Downtown Developments: Promoting Downtowns as a Visitor Attraction

June 4, 2021

By Cheryl Hargrove, Cultural Heritage Tourism Specialist Based on St. Simons Island

COVID-19 knocked our economy to its knees last year, as businesses shuttered and tourism screeched to a halt.

To help navigate COVID’s negative impacts and keep our communities—and particularly small businesses downtown—operating during the pandemic, some tourism bureaus shifted their focus from external marketing to promote hyperlocal activities to regional residents. When Georgia College in Milledgeville went to remote learning last fall, downtown merchants and businesses were particularly devastated by the absence of students. To help stimulate patronage and sales for the holiday season, the Milledgeville-Baldwin County Convention & Visitors Bureau (CVB) launched a special sweepstakes for shoppers. Customers were encouraged to bring in their receipt from one of the downtown businesses to the visitor center during the period of Small Business Saturday (right after Thanksgiving) until Christmas Eve. The incentive? Automatic registration for a drawing of several merchant prizes— from coffee every month to a Traeger Grill—all valued at $150 or more. The sweepstakes tracked more than $14,000 in spending at downtown venues and garnered a great deal of awareness for local businesses.

As visitors get vaccinated and restrictions drop on gatherings, tourism bureaus seek to attract more day and overnight travelers, particularly from nearby drive markets, to stimulate local economies. Promotions often showcase the unique attributes of downtowns to enhance the destination’s brand. For instance, the Milledgeville CVB website features 10 women-owned businesses (eight of whom are downtown) and six Black-owned businesses. Two of the Black-owned businesses are downtown; the others are located around the county—a great opportunity for getting visitors to linger longer in the area. The Thomasville Visitor Center pre-packages special itineraries focusing on themes including historic sites, a Taste of Thomasville Food Tour, a spa and wine experience and golf. Each Getaway Package includes $20 in “Downtown Dollars” to spend like cash on shopping and dining in Thomasville’s award-winning downtown. On its website, Visit Beaufort (SC) offers downloadable coupons for discounts at downtown merchants and attractions. Not only do these promotions encourage patronage at downtown businesses, they are also measurable.

Outdoor activities now rank high on traveler’s list of preferences, so many tourism bureaus throughout Georgia and the U.S. promote their natural assets in tandem with downtown experiences. The Woodstock Visitor Center describes “a place to escape, gather and refresh with colors, sounds and tastes vibrant and diverse” with the energy and spirit of a community revitalized. The CVB markets its retail district with recreational activities accessible from downtown—such as the Noonday Creek Trail. The Holland (Michigan) Area Visitors Bureau has seen an uptick in self-guided walking tours. As tourism director Linda Hart said, “(Visitors) want to explore downtown and the historic district. They’re asking about the banner exhibit downtown. It’s almost as if people are realizing that our downtown area is a canvas for public art.” From murals to sculpture, public art is the centerpiece of many downtown promotions—combining walking tours, shopping and culture. The Downtown Frederick Public Art Trail is promoted by Visit Frederick (Maryland) as an “outdoor gallery” with 20 sites interspersed among shops, historic sites and parks.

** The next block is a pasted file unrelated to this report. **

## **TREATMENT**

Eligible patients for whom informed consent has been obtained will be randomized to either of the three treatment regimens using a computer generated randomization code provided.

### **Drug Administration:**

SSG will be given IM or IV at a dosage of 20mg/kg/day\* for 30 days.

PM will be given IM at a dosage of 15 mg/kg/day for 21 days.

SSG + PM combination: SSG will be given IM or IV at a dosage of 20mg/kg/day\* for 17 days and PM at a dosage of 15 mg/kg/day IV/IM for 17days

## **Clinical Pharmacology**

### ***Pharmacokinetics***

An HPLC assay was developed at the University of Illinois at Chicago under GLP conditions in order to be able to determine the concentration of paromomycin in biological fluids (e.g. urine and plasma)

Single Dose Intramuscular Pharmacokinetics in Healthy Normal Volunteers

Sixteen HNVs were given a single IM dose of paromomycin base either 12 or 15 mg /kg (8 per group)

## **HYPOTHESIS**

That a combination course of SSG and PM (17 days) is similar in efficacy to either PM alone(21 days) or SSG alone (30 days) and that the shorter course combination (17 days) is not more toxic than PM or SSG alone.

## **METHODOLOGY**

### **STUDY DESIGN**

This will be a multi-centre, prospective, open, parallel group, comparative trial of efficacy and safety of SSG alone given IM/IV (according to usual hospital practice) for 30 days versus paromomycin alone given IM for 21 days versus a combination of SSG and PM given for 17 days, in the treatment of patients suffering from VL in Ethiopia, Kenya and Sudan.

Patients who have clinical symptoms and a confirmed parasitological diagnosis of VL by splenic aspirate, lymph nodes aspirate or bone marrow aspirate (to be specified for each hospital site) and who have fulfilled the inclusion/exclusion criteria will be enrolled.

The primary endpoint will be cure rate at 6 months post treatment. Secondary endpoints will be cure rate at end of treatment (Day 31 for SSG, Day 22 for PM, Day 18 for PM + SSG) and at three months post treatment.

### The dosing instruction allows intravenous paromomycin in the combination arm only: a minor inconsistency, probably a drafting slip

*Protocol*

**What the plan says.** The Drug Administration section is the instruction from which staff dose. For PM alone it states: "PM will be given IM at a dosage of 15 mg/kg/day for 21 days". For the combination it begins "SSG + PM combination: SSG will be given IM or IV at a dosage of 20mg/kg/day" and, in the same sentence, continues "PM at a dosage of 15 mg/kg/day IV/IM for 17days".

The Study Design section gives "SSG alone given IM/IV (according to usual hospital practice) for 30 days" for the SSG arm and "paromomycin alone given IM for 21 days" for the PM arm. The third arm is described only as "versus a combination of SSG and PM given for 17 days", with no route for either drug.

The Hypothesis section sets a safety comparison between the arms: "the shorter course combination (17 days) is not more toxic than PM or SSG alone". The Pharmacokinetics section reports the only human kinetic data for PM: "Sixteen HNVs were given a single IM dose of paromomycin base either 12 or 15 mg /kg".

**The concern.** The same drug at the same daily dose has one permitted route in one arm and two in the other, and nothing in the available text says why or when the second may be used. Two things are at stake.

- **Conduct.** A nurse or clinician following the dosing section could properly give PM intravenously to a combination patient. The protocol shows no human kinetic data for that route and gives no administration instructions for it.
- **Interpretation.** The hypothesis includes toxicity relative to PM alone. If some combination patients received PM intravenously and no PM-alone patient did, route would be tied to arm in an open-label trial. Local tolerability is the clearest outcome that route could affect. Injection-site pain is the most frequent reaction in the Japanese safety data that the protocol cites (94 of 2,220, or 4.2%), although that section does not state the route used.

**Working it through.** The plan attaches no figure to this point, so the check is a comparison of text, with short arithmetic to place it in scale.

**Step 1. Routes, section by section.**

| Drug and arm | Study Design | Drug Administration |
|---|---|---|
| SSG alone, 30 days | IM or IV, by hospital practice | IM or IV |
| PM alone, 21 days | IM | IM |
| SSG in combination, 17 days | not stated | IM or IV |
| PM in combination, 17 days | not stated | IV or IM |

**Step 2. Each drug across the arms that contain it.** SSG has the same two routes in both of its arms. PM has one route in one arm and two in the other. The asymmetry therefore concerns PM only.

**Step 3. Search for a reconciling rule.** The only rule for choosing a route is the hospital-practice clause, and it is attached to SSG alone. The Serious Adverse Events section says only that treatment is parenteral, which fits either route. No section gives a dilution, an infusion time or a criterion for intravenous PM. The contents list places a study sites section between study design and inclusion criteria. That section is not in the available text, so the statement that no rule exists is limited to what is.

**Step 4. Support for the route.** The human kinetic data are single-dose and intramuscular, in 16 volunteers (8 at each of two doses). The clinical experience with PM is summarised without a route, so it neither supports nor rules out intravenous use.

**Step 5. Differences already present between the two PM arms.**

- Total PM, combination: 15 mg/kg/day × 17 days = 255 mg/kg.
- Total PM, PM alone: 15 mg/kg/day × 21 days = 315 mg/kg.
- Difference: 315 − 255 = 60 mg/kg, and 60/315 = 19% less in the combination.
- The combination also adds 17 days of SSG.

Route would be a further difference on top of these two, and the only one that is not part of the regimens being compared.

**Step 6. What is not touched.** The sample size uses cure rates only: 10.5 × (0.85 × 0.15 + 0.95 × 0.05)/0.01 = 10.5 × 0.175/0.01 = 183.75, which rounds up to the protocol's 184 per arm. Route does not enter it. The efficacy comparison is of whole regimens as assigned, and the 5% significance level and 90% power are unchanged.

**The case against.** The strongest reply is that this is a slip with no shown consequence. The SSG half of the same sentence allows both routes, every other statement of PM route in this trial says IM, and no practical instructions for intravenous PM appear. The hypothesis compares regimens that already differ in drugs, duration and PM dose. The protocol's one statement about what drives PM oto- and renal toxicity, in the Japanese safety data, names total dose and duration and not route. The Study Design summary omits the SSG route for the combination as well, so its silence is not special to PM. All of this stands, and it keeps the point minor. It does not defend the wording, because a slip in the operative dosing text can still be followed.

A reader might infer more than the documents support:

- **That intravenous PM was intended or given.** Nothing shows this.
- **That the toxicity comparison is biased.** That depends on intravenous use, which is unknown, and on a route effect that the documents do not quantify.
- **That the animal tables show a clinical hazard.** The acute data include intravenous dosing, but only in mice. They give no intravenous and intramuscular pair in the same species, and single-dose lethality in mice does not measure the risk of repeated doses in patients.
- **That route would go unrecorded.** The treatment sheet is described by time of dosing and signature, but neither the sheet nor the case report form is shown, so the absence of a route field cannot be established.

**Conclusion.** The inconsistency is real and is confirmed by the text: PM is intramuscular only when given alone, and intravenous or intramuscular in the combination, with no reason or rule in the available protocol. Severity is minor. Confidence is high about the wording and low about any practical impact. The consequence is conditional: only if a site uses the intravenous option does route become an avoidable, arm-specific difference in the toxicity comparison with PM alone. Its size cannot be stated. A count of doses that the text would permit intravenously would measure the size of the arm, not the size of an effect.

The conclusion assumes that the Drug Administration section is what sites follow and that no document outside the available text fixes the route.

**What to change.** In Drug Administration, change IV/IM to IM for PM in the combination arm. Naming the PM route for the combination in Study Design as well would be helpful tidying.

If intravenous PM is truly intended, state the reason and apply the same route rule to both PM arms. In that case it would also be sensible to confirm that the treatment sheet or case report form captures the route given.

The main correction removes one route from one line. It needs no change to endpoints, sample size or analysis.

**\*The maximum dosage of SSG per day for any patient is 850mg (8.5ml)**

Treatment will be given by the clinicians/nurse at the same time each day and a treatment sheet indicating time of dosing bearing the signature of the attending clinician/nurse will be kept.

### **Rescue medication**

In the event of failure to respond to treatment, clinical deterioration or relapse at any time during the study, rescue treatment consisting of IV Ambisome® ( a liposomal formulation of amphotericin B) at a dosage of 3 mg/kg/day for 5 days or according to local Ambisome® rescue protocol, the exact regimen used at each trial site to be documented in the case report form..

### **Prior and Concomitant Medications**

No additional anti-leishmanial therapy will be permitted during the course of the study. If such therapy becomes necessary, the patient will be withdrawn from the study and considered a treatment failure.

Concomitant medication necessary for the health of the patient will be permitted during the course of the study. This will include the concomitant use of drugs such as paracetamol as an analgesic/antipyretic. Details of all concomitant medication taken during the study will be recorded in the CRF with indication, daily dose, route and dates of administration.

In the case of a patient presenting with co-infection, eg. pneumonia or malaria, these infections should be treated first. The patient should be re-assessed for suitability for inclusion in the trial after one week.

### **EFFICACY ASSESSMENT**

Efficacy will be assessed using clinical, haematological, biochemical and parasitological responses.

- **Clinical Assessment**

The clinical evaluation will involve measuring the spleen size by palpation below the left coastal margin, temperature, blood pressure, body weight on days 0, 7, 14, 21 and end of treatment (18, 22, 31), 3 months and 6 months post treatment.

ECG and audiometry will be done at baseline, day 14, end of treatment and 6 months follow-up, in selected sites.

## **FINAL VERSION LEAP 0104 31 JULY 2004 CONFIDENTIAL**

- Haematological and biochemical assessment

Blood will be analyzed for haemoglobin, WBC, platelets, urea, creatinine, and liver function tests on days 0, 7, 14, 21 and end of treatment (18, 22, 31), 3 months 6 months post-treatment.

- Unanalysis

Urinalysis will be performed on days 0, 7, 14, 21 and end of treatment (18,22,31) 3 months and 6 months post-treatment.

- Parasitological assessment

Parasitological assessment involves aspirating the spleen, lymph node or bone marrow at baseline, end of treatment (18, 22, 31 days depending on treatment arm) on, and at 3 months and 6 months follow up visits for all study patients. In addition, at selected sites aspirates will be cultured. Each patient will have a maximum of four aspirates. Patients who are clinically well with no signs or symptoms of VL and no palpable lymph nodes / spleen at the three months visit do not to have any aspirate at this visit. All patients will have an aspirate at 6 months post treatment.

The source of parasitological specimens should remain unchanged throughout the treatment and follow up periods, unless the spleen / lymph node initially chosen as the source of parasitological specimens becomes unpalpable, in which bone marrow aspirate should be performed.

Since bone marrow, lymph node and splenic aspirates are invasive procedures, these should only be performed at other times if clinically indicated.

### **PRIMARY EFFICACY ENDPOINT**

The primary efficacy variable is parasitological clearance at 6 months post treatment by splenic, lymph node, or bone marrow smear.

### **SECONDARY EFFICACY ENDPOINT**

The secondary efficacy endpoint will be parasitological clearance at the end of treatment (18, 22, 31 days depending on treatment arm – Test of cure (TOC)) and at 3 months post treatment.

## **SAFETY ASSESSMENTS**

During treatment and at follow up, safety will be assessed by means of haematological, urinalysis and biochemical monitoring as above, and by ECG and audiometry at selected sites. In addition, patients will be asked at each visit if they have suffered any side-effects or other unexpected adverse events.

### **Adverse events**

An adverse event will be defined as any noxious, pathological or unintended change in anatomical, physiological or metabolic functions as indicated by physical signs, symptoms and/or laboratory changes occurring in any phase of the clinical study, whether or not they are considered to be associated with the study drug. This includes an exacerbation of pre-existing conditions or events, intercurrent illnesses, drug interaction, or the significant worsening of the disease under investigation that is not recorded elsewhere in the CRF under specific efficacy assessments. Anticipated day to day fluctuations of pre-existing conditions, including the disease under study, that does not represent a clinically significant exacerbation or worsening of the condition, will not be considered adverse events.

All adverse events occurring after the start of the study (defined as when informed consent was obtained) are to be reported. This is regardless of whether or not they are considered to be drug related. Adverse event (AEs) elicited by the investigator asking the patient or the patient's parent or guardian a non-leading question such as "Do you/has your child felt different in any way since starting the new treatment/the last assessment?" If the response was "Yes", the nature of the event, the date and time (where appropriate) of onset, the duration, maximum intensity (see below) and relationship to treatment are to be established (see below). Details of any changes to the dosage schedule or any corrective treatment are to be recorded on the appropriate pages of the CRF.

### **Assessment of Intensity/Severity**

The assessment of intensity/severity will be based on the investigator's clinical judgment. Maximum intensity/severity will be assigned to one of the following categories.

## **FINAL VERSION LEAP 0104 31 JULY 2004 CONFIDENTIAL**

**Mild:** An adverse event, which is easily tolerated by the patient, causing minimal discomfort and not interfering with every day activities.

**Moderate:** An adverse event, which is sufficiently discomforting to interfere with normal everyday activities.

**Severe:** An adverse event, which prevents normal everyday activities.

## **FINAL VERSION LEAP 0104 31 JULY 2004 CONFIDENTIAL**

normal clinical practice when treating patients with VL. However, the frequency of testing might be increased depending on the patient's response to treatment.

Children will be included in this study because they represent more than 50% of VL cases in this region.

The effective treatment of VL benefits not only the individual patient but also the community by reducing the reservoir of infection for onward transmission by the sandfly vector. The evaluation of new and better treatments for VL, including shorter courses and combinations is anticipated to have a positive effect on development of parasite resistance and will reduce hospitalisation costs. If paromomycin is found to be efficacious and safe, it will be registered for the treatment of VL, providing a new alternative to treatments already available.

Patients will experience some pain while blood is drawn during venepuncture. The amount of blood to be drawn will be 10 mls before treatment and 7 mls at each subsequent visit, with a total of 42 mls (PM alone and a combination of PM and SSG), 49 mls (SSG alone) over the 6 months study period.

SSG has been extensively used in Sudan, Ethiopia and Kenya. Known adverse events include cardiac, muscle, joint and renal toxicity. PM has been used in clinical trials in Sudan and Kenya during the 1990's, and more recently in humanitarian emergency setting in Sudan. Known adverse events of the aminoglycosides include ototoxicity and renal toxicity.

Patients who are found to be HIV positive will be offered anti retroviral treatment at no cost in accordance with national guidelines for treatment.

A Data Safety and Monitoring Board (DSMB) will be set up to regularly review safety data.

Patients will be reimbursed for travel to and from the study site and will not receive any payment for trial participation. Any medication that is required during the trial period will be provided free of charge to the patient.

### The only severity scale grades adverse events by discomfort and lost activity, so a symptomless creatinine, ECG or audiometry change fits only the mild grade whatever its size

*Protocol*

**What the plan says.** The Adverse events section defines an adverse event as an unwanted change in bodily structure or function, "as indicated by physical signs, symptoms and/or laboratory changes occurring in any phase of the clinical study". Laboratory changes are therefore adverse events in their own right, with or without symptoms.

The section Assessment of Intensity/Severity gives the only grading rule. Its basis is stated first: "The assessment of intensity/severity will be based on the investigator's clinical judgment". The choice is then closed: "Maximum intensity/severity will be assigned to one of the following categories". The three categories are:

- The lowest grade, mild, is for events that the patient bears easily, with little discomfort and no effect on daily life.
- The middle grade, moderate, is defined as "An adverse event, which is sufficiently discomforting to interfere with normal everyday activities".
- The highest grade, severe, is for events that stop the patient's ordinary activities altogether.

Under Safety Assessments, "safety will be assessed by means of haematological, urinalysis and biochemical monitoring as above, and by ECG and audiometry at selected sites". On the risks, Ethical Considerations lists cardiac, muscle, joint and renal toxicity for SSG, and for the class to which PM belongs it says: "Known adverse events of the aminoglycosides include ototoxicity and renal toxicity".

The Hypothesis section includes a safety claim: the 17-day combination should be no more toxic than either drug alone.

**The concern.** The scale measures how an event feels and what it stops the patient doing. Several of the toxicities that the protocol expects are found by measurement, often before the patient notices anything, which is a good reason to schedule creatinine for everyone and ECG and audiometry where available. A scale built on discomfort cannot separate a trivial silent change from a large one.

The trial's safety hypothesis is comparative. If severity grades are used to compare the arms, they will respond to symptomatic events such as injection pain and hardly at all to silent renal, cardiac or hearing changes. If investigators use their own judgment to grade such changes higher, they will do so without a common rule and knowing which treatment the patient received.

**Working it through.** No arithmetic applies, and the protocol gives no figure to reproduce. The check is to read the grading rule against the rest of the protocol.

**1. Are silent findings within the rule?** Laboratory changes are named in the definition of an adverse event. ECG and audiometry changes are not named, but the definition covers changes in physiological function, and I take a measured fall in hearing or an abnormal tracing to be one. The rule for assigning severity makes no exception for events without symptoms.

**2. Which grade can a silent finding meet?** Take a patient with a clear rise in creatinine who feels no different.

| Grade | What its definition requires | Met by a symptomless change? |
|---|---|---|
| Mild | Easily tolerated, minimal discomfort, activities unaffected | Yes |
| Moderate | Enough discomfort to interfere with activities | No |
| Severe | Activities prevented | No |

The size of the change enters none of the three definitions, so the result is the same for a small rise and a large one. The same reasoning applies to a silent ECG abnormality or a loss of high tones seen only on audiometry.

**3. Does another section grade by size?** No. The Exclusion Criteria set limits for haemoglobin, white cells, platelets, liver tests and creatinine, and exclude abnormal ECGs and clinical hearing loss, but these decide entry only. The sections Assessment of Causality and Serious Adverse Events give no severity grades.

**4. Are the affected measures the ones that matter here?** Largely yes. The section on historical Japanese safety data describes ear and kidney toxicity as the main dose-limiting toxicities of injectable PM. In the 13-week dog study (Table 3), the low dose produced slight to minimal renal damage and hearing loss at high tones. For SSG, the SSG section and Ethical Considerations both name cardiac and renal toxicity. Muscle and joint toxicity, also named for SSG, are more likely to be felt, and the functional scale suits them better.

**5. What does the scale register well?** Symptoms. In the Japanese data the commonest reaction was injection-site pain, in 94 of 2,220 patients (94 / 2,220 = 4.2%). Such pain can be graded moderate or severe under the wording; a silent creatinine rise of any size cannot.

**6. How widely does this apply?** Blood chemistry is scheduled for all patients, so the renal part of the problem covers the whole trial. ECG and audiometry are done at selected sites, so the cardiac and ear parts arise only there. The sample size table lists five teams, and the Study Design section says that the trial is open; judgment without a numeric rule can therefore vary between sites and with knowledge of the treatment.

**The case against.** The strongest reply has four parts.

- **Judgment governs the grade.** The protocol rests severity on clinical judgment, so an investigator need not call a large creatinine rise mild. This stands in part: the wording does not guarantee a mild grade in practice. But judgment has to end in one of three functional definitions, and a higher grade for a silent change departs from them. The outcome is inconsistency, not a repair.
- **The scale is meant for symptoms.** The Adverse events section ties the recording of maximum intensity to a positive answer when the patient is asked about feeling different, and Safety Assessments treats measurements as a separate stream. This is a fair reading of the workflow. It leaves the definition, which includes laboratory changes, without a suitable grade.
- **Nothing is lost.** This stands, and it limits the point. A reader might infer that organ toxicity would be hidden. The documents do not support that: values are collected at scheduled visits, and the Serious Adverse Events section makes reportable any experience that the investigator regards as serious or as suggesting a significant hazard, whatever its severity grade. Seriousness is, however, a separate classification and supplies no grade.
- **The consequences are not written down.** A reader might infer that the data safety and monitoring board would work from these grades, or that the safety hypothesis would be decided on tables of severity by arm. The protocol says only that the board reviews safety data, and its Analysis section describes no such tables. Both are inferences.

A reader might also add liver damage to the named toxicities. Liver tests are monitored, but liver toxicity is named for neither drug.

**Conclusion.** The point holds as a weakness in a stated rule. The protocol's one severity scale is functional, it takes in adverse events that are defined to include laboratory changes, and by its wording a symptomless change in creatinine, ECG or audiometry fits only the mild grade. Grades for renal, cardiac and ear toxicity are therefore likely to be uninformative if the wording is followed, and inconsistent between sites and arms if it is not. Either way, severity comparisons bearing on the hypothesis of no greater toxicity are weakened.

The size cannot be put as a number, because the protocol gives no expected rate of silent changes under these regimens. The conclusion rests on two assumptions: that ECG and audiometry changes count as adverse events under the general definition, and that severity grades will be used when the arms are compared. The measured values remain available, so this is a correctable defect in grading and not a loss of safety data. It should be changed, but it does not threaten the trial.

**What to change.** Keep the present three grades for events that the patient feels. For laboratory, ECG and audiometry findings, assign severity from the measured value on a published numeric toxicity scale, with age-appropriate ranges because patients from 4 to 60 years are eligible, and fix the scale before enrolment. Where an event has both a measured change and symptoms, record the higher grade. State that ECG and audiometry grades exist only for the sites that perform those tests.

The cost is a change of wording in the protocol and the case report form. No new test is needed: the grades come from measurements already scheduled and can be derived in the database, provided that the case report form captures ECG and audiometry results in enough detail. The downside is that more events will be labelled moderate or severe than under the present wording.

With CVBs shifting marketing to out-of-town audiences, the local perspective is still valued. In Arkansas, the “Little Rock Like a Local” campaign encourages visitors to discover downtown and its unique neighborhoods to fully appreciate the city’s heartbeat. The CVB offers downloadable maps and information to encourage exploration. Other destinations use local “insider information” to build apps linking history, culture, nature and commerce. The Amelia Island Tourist Development Council (FL) includes a digital travel guide for Historic Downtown Fernandina Beach on its website. Then, visitors are encouraged to download the free DISTRI app for the latest downtown offers and promotions, parking information, list of businesses and upcoming events. #LoveAmelia also offers $100 “Island Perks” incentive cards for visitors to spend around town—all designed to help support local small businesses and the community.

As we enter a post-pandemic “reopening” phase, visitors still want many of the same experiences as pre-COVID: to feel welcomed and safe and experience unique shops and activities they cannot find at home. Our downtowns provide many of these desired destination attractions. Ensuring visitors are aware of how to explore downtown and support local businesses through tourism spending is now a great opportunity for destination marketers.

This story originally appeared in the May/June 2021 edition of Georgia’s Cities magazine.

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